ENTERPRISE — The construction business is making progress in Wallowa County, despite difficulties in various aspects of it, contractors say.

Labor and materials seem to be the top areas of concern to those interviewed.

“Our biggest issue is labor. It’s really hard to find, especially young people who want to work or anybody with experience,” said Charlie Kissinger, the semi-retired owner of Charlie Kissinger Construction. “Around here, there’s a lot of construction going on so the guys we have are spread pretty thin. I know it’s a problem everywhere.”

“It’s pretty tough (finding workers),” son Josh Kissinger said.

The younger Kissinger manages the day-to-day operations.

“I got pretty lucky,” Josh Kissinger said. “I’ve got some pretty good people now.”

Amy Wellens, co-owner with husband, Keith, of Wellens General Contractor, agreed labor can be a problem.

“That is true. It’s unfortunate, even with the young kids coming out of school, there are so many opportunities for subcontractors,” she said, adding that there seems to be a shortage of training of young people in construction-related skills. “There’s tons of money to be made. Those skill sets are going to be lost.”

Wellens said her company, although based in the county and employing people here, doesn’t do a lot of work in Wallowa County. Their jobs are mostly in La Grande, Pendleton, Lewiston and Moscow, Idaho, and Pullman, Washington. She said the company prefers to work in the county, but most of their work takes them outside.

She did say about 90% of her employees are in the county.

Everyone agreed that the cost of materials and their availability really puts a hitch in things.

Kathy Bohms, office manager for the Joseph-based Chris Borgerding Contracting, said workers haven’t really been a problem for them.

“Chris has stayed busy during the pandemic,” she said. “He hasn’t had issue getting or retaining workers.

She said the company is booked through 2022 with houses to construct.

But materials often produce a challenge.

“His issue was cost of materials and production times that slowed him down,” she said. “During the pandemic, construction materials have taken quite a hit in term of cost. It’s risen four times since first of the year. Truss production has been delayed 16-18 weeks. That really affects a contractor’s building schedule when he can’t get a product.”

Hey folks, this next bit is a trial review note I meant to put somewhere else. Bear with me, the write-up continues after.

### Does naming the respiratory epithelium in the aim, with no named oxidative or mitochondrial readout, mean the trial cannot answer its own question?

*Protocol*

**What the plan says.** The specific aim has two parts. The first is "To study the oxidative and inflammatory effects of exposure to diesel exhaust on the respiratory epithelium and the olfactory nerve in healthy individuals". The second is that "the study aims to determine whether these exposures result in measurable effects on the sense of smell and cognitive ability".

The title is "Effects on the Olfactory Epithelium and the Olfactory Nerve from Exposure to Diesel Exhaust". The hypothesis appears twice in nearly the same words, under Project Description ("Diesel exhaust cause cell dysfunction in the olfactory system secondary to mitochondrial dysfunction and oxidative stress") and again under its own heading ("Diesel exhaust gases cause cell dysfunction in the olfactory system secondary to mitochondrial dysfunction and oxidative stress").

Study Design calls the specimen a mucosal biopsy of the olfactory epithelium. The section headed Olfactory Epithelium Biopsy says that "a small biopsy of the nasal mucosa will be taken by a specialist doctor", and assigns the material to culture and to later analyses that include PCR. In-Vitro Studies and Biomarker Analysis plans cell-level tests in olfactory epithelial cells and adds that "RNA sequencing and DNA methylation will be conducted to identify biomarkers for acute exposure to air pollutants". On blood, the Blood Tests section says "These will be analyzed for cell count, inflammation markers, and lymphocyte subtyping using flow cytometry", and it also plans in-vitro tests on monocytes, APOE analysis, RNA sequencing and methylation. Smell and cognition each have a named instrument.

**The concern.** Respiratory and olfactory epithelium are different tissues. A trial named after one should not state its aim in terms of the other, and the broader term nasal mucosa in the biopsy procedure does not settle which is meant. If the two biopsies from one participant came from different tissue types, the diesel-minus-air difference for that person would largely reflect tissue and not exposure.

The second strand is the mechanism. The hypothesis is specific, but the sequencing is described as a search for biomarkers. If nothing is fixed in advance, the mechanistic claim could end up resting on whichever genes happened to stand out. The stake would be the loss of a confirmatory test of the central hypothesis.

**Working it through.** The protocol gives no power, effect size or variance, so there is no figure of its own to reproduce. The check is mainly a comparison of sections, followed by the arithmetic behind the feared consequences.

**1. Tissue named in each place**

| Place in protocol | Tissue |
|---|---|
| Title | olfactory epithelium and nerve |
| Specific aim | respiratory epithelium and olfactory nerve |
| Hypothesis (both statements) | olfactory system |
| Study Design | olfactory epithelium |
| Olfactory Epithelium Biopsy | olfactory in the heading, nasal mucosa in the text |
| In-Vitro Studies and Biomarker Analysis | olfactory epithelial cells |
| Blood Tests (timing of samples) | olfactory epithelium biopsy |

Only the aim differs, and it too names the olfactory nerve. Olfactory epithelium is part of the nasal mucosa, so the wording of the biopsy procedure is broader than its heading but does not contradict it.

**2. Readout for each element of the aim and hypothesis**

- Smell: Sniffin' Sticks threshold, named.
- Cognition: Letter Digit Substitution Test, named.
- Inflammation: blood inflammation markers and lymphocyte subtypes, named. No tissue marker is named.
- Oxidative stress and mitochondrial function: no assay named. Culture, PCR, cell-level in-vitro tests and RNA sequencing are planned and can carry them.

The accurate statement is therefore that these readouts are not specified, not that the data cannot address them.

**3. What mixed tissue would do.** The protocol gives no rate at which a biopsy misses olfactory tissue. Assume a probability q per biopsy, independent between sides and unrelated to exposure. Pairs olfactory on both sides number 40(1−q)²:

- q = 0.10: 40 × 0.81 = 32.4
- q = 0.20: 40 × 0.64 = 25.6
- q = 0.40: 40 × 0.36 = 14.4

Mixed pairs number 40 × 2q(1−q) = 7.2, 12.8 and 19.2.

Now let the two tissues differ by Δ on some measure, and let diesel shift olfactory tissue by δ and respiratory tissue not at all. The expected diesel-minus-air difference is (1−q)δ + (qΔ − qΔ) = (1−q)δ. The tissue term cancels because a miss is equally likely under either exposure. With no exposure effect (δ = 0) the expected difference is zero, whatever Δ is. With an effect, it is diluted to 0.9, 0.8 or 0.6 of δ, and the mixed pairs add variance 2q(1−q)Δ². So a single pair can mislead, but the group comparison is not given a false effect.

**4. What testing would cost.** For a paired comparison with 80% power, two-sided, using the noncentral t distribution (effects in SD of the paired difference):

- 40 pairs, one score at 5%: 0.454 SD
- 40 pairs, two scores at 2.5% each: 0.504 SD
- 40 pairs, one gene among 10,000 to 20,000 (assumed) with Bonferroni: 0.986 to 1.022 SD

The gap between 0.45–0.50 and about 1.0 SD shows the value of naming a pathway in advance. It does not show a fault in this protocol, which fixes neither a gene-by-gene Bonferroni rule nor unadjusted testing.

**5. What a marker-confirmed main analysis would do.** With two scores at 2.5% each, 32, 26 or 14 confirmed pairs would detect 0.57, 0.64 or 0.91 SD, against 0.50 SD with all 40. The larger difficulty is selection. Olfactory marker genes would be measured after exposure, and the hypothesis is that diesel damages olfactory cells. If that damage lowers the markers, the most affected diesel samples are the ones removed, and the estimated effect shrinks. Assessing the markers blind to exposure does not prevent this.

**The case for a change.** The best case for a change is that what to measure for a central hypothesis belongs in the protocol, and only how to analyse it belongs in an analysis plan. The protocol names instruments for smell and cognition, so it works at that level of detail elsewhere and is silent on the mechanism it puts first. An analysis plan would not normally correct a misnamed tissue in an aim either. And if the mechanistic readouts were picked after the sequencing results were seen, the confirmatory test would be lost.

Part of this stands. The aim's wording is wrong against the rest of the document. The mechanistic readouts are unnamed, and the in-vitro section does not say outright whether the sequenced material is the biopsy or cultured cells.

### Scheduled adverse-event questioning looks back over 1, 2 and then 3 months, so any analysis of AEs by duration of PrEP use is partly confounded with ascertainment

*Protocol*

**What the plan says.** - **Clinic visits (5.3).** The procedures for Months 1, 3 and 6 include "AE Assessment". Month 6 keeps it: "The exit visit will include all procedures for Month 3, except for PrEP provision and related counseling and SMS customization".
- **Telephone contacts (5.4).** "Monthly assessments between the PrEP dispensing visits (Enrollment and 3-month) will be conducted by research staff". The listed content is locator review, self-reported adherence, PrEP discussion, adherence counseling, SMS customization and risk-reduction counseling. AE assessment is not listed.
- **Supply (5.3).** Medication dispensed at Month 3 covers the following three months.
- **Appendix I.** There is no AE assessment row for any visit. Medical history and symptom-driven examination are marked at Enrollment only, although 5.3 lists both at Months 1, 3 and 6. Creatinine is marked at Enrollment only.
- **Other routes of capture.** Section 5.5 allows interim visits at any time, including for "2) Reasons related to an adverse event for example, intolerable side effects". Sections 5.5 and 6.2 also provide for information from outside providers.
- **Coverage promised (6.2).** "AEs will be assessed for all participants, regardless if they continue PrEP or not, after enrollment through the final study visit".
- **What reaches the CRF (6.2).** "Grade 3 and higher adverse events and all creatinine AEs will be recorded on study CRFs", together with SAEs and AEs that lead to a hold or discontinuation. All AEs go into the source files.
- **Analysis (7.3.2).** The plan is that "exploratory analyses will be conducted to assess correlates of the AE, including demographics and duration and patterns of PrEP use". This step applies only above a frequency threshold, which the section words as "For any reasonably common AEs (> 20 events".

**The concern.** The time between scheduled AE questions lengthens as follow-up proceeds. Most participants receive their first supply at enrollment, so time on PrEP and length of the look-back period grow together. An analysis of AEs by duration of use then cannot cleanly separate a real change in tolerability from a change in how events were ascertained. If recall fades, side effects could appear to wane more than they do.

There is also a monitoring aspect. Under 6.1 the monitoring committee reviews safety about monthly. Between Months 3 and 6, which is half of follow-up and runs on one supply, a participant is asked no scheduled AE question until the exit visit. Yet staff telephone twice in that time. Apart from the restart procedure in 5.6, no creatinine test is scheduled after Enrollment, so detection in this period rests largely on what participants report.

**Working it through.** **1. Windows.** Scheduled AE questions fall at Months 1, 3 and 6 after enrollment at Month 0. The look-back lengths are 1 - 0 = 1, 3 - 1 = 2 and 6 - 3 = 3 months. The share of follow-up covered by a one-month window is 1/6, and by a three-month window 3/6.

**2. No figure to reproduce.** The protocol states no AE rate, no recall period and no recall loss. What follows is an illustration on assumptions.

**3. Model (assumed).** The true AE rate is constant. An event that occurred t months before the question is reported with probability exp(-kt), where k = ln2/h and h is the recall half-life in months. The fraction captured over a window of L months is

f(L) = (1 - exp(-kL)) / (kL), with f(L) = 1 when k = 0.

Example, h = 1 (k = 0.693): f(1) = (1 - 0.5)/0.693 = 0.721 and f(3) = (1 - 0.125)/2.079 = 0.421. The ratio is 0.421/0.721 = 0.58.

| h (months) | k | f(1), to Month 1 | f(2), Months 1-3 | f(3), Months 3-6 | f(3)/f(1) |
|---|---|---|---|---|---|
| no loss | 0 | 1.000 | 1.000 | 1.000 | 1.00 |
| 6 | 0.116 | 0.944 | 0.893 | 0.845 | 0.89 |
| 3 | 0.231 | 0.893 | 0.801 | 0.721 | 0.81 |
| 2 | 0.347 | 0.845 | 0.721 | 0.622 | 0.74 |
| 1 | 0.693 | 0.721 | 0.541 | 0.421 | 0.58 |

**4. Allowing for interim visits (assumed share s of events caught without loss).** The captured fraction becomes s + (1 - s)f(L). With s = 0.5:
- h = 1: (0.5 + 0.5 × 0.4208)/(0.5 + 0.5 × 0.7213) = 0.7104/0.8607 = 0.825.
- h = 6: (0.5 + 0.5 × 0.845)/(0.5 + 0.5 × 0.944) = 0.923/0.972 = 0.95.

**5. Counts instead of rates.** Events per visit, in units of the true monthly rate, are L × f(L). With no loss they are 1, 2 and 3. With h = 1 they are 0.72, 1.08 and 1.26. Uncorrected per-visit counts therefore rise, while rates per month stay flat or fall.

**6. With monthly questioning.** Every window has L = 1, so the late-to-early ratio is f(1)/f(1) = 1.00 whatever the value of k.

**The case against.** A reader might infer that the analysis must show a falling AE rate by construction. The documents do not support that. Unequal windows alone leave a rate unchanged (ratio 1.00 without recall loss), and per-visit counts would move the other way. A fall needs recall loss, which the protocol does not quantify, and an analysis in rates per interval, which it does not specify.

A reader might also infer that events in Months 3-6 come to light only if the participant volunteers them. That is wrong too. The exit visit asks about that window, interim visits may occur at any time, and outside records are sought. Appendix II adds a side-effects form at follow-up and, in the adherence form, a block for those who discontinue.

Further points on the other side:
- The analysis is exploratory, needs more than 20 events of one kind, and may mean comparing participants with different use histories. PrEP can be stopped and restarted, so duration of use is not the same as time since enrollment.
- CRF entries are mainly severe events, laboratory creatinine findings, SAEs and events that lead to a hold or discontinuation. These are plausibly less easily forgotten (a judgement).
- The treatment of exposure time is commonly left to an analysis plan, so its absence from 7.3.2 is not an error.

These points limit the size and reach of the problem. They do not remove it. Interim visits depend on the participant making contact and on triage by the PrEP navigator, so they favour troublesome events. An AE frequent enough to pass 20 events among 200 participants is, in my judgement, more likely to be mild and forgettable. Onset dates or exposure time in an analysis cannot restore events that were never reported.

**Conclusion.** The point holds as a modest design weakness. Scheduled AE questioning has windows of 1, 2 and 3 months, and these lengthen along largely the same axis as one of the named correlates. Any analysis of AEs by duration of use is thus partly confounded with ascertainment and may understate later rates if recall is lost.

Other specific materials also have been a problem.

“Windows and the cost of metal have gone up,” she said. “We just got another notice that it’s going up first of month.”

Wood, too, particularly plywood, is expensive. She said one sheet of plywood was $20 at the end of 2020. Now it’s up to $75.

“It’s started to come back down, but it did slow the construction industry when prices shot up.”

The Kissingers agreed.

“It’s all over the place; it’s been up and down. It’s really volatile right now,” Charlie Kissinger said of materials costs.

He’s heard different reasons for the expense of windows.

“They say it’s because of the glass, but I don’t know the answer to that,” he said.

Josh Kissinger said materials such as plywood with glue or resin are up considerably. He said such materials can be up 50% to 300%, but it differs.

“It’s not like every building material went up ‘X’ amount,” he said. “That’s kind of a tough one (to calculate).”

But all the contractors interviewed said they’re keeping busy. The Kissingers currently are in various stages with three different projects, and Wellens is winding up a variety of two-year contracts around the region.

“People seem willing to build even with the cost of materials being outrageous right now,” Charlie Kissinger said. “There are a lot of people wanting to build.”

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